(Permission is granted to print and redistribute this material
as long as this header and the footer at the end are included.)


brought to you by Kollel Iyun Hadaf of Har Nof
Rosh Kollel: Rav Mordecai Kornfeld

Ask A Question about the Daf

Previous daf

Sotah, 40


OPINIONS: The Gemara asks what the Tzibur is supposed to say when the Shali'ach Tzibur recites the blessing of "Modim." A number of Amora'im are quoted who give various phrases of praises to say. Rav Papa says that it is appropriate to say all of them. The BEIS YOSEF (OC 127) writes that because of this we refer to the prayer that the Tzibur says as "Modim d'Rabanan," which means the prayer of "Modim" that was composed by many Rabanan.

Is one supposed to add a Berachah ("Baruch Atah...") at the end of the prayer of "Modim d'Rabanan" or not?

(a) Our Gemara indeed implies that no Chasimah should be said at the end of the prayer. This is consistent with the teaching of the Gemara in Berachos (46a) that one only ends a praise with a Berachah ("Baruch Atah...") when it also starts with a Berachah ("Baruch Atah...").

This is the ruling of the RAMBAM (Hilchos Berachos 9:4).

(b) However, the Yerushalmi (cited by Tosfos here, DH Al) does include a Berachah at the end of Modim d'Rabanan: "Baruch Atah Hashem, E-l ha'Hoda'os." (The RASHBA in Berachos (34a, end of DH Rava Kara) explains why the Yerushalmi says that Modim d'Rabanan ends with a Berachah even though it does not start with a Berachah.) This was the practice of the ROSH as cited by the Tur (OC 127), with which the Darchei Moshe concurs.

(c) However, the TALMIDEI RABEINU YONAH in Berachos (32a of the pages of the Rif, DH u'v'Yerushalmi), regarding a similar contradiction between the Bavli and the Yerushalmi (whether or not the blessing of "Borei Nefashos" ends with a Berachah), make a compromise and write that one should end with a Berachah but omit the words "Atah Hashem."

This is our practice, both we regard to the blessing of Borei Nefashos and with regard to Modim d'Rabanan, as the Shulchan Aruch (OC 127) writes. (The Rema does not protest this ruling.)


QUESTION: The Gemara says that in the Beis ha'Mikdash, the person reciting the blessings would conclude the blessing with the words, "Baruch Hashem Elokei Yisrael Min ha'Olam v'Ad ha'Olam...." The people would respond "Baruch Shem Kevod Malchuso..." after the blessing. The Gemara explains that the reason was because "we do not respond 'Amen' in the Beis ha'Mikdash." Why did they recite a different Chasimah to blessings, and give a different response to blessings, in the Beis ha'Mikdash?

ANSWER: The MAHARSHA here explains that only in this world do we pronounce the name of Hashem with the name of "Adnus." In Olam ha'Ba, Hashem's name will be pronounced the way it is written (Pesachim 50a). In the Beis ha'Mikdash, they said "Ad ha'Olam" (lit. "until the world") to show that only until the end of this world will we use the name "Adnus" to refer to Hashem. After this world, the Name will be revealed it its entirety. That is why in the Beis ha'Mikdash "Baruch Shem Kevod... *le'Olam va'Ed*" ("*forever*") is the refrain. Since in the blessings uttered in the Beis ha'Mikdash we allude to the Tetragrammaton as it is *spelled*, we proclaim that it is *this* name that will be used "for eternity," i.e. in Olam ha'Ba.

The Maharsha continues and says that we respond "Amen" after blessings because the word "Amen" alludes to both names of Hashem -- the way that it is written (which has a Gematria value of 26), and the way that it is pronounced (which has a Gematria of 65) -- which have a combined value of 91 (the same value as "Amen"). We do not say "Amen" in the Beis ha'Mikdash because we want to emphasize the eternity of the ineffable Name and we do not want to allude to the finite quality of this world (which is represented by the Holy Name as it is pronounced). We therefore say instead, "Baruch Shem Kevod... le'Olam va'Ed" (which alludes only to the Holy Name as it is spelled). (MAHARSHA, DH Minayin sh'Ein)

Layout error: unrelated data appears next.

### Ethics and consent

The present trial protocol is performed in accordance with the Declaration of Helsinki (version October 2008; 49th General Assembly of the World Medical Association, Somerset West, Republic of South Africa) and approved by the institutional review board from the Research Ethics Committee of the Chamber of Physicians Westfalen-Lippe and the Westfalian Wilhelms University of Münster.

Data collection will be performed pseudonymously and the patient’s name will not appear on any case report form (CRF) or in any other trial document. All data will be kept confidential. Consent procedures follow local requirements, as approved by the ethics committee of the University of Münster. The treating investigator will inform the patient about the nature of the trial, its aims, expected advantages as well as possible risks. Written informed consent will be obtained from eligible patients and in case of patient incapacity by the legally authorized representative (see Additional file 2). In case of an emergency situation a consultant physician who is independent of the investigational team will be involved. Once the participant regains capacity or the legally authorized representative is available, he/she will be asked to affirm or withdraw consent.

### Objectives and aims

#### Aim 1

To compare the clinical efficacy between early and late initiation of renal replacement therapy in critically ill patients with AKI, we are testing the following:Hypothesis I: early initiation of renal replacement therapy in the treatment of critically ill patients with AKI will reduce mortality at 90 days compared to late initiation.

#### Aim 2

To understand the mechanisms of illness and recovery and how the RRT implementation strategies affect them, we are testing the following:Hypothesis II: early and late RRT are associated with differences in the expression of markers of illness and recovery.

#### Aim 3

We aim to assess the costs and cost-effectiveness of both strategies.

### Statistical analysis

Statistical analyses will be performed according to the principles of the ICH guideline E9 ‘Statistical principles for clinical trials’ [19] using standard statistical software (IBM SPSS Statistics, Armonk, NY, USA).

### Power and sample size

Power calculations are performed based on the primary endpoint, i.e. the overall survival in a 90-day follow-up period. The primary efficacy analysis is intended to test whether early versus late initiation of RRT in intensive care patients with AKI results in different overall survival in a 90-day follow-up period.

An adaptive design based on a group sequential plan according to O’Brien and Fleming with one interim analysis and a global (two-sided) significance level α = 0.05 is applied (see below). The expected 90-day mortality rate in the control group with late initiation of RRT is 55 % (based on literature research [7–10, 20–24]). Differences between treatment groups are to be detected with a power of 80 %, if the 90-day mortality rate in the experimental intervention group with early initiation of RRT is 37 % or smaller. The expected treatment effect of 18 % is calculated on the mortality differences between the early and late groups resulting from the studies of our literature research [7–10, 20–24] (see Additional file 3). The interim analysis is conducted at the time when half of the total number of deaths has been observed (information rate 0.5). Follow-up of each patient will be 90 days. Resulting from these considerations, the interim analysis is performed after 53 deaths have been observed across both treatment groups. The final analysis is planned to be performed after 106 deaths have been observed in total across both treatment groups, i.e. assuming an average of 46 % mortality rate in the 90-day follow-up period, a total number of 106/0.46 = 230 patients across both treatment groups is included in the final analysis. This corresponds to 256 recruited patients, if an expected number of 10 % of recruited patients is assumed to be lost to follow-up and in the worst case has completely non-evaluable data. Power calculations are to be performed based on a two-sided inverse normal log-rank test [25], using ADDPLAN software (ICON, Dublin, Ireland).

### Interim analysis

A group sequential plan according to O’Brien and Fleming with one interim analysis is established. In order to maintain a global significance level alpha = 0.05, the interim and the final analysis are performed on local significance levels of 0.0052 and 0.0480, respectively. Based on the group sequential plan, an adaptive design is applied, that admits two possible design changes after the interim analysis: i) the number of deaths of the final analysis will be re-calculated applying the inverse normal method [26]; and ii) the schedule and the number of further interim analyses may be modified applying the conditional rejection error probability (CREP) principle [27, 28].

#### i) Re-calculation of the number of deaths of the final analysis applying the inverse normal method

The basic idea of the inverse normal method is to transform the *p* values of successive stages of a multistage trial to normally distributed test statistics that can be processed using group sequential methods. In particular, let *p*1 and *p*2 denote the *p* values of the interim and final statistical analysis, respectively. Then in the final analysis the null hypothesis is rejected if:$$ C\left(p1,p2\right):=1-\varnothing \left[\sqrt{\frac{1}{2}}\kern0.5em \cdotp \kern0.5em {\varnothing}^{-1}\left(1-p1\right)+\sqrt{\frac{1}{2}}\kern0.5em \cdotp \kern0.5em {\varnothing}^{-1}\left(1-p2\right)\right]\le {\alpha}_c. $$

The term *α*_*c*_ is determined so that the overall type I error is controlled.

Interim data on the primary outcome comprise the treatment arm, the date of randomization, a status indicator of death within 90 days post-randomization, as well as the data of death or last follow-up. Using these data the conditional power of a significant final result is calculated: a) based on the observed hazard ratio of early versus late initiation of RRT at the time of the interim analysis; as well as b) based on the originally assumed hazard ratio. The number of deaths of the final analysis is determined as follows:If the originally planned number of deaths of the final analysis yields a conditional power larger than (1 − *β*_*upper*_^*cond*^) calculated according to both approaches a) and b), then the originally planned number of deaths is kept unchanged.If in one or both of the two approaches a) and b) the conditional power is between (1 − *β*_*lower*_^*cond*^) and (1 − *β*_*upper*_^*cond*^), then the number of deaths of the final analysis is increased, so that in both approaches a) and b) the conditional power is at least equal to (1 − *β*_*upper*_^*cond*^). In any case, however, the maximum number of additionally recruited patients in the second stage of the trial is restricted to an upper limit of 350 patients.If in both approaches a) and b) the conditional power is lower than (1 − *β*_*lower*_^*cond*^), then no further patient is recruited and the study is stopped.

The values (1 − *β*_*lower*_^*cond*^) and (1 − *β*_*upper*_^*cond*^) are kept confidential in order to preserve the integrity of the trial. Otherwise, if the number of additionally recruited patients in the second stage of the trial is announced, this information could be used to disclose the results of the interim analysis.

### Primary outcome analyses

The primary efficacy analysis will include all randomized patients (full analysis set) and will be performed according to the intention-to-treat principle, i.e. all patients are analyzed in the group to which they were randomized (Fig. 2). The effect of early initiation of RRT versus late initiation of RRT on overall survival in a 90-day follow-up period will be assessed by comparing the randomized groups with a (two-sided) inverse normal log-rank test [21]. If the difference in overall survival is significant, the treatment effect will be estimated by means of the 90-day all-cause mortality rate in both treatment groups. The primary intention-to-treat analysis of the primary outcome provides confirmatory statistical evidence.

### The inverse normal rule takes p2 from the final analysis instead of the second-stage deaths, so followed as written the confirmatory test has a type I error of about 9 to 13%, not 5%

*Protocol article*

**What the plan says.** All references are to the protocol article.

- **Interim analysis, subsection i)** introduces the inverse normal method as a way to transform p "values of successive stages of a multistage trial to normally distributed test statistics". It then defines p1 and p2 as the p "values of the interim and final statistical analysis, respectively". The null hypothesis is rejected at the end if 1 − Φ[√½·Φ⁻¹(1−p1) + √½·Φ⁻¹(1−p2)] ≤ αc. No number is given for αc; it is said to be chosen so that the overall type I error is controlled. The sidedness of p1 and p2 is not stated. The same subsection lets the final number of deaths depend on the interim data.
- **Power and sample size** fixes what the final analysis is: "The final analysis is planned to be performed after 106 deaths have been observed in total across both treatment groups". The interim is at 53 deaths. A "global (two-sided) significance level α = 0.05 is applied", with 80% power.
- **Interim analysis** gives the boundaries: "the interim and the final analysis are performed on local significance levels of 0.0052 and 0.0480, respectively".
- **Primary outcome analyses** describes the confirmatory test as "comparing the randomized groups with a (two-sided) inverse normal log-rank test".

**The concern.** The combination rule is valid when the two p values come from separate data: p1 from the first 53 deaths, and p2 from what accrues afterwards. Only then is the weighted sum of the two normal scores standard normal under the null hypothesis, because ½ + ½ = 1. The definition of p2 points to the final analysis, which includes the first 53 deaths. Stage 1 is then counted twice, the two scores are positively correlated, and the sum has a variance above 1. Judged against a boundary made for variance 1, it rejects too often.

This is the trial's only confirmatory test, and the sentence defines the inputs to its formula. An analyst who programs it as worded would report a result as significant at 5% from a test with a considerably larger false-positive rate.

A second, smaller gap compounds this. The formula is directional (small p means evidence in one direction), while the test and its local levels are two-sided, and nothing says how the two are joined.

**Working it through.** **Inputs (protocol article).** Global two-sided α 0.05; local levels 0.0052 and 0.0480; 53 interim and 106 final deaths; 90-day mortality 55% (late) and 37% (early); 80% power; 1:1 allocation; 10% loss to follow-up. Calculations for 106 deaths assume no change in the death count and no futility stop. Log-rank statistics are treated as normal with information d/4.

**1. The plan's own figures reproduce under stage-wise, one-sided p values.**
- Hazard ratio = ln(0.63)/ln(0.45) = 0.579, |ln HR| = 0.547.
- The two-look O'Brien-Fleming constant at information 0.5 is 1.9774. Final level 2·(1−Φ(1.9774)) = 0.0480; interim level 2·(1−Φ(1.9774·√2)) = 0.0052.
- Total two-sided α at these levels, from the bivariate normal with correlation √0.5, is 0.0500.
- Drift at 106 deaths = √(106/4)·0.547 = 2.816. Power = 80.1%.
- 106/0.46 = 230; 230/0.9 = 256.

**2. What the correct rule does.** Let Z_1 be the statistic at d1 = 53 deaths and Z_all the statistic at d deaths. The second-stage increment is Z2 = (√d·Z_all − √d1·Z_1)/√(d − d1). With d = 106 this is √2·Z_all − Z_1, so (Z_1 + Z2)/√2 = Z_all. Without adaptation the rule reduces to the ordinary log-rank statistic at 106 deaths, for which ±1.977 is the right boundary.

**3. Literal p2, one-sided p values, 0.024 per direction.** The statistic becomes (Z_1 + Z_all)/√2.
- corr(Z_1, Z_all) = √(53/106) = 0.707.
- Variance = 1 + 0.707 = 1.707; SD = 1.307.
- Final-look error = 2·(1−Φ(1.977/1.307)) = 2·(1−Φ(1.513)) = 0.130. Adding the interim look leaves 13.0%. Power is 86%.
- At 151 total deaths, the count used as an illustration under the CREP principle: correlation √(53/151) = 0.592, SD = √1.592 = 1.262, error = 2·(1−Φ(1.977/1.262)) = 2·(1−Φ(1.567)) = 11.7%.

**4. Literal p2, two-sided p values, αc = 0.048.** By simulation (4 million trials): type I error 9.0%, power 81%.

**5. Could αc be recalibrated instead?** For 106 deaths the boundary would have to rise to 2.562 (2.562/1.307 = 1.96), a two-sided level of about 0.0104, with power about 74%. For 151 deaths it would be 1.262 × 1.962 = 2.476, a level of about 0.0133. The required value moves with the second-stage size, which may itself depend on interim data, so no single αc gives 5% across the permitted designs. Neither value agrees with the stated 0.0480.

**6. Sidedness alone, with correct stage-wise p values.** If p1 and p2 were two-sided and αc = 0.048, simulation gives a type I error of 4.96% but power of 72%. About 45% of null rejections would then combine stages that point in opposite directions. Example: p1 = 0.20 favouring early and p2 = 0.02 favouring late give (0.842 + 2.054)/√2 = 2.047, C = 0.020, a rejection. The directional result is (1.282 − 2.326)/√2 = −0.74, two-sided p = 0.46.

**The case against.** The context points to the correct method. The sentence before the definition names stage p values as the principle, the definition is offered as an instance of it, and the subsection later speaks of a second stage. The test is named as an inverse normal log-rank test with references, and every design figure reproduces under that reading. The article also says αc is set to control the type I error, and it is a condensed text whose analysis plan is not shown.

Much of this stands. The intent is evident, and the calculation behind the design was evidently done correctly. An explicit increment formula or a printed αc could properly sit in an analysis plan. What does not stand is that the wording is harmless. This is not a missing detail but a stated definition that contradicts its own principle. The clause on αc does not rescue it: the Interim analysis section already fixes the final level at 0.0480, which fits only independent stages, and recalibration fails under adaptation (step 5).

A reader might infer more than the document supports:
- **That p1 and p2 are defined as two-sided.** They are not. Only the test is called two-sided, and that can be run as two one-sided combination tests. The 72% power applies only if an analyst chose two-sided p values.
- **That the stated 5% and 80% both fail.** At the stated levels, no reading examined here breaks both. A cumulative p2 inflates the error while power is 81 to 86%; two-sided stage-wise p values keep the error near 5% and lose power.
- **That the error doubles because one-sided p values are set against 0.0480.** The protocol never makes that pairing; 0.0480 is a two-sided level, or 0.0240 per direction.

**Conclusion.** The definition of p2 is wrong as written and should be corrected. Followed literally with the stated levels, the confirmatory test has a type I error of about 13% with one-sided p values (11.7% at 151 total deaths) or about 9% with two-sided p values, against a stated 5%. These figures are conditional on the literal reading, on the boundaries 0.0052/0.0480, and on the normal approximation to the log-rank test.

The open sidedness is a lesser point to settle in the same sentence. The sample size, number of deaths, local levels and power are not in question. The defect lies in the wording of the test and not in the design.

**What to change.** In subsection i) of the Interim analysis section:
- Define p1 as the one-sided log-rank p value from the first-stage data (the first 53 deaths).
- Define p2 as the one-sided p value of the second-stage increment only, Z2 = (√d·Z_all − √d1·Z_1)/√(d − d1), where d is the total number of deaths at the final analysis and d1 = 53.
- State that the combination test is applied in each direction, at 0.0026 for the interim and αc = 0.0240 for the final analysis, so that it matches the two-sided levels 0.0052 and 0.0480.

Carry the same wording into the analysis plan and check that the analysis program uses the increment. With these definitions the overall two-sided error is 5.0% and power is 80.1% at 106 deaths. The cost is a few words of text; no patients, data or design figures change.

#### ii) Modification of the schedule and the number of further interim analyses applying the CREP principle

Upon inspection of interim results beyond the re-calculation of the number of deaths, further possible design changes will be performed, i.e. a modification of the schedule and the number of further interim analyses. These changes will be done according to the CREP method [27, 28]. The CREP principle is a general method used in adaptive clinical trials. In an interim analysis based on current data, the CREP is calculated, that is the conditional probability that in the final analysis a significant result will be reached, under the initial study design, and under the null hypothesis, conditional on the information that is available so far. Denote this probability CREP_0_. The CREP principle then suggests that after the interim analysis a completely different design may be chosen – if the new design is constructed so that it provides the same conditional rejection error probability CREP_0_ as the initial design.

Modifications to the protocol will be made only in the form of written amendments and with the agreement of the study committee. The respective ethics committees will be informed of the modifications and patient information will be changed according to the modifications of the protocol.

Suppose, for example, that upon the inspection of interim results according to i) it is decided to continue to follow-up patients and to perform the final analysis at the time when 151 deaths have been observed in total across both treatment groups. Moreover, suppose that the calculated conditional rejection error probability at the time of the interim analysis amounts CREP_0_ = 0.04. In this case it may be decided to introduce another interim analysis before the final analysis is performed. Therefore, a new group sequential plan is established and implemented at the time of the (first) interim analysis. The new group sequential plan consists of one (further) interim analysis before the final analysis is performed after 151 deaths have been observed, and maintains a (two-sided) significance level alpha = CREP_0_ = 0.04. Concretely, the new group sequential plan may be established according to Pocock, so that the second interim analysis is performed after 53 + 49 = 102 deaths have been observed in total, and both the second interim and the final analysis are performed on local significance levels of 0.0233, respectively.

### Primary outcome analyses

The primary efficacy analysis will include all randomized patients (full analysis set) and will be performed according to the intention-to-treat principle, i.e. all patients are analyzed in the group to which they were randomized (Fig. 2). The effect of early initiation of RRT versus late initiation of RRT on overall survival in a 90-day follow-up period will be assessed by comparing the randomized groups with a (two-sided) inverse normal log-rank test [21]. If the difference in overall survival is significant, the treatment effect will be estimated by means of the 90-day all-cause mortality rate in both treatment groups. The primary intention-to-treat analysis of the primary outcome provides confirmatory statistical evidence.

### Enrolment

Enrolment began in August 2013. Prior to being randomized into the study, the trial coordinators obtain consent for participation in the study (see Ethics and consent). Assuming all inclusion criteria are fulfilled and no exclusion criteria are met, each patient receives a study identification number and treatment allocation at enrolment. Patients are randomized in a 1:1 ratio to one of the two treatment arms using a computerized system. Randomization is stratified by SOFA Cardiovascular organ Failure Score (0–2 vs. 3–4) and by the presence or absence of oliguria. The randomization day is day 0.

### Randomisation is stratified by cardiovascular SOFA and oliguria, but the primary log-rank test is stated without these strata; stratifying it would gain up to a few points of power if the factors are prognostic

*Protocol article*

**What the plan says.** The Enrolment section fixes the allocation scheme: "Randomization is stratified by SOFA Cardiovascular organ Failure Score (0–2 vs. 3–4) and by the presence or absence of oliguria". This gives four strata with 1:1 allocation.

HA'GAON RAV YITZCHAK HUTNER zt'l (Pachad Yitzchak, Yom Kipur) adds that it is for the same reason that we say "Baruch Shem Kevod Malchuso..." after the verse "Shema Yisrael...." Normally, we only have in mind the concept of Hashem's Adnus, His sovereignty, when we mention the name of Hashem in a blessing our in our prayers (see OC 5). When we say Shema, though, we must also have in mind the ineffable Name, as it is written (Vilna Gaon, ibid.). Since we allude to the spelling of that name, we say immediately afterwards, "Baruch Shem Kevod... le'Olam va'Ed" -- that is, "this is the name that will last forever!"

QUESTION: The Mishnah says that after the Kohen Gadol reads Parshas Acharei Mos (Vayikra 16-18) and the verses from Parshas Emor that discuss Yom Kipur (Vayikra 23:26-32), he reads by heart the verses in Parshas Pinchas (Bamidbar 29:7-11) that deal with Yom Kipur.

Why is it permitted for him to read verses by heart? The Halachah states that it is prohibited to read by heart verses which are written in the Torah (Gitin 60b)!


(a) The RITVA (70a) explains, based on the Yerushalmi, that the prohibition applies only to reading verses from the Torah for which there is an obligation to read publicly ("Chovas Keri'as Tzibur"). The prohibition does not apply to reading verses for the sake of reviewing the Torah, or for the sake of giving praise to Hashem. When the Kohen Gadol reads the Torah by heart on Yom Kipur, it is permissible because there is no obligation to publicly read these verses; rather, they are read just to review the topics relevant for the day. (This is in contrast to the explanation of Rashi, who says that there is an actual obligation to publicly read the verses. According to the Ritva, there is no obligation, but it was done merely to review the verses dealing with Yom Kipur.)

(b) The TOSFOS YESHANIM (70a) says that there is no *prohibition* to read verses in the Torah by heart; rather, it is a *Mitzvah Min ha'Muvchar* (the choicest way of performing the Mitzvah) to read the verses from the Sefer Torah. On Yom Kipur, the Rabanan permitted the Kohen Gadol to read part of the Torah by heart in order not to trouble the Tzibur gathered there to wait as he rolled the Sefer Torah to the proper place. The Rabanan permitted him not to do the Mitzvah in the choicest way for the sake of the honor of the Tzibur.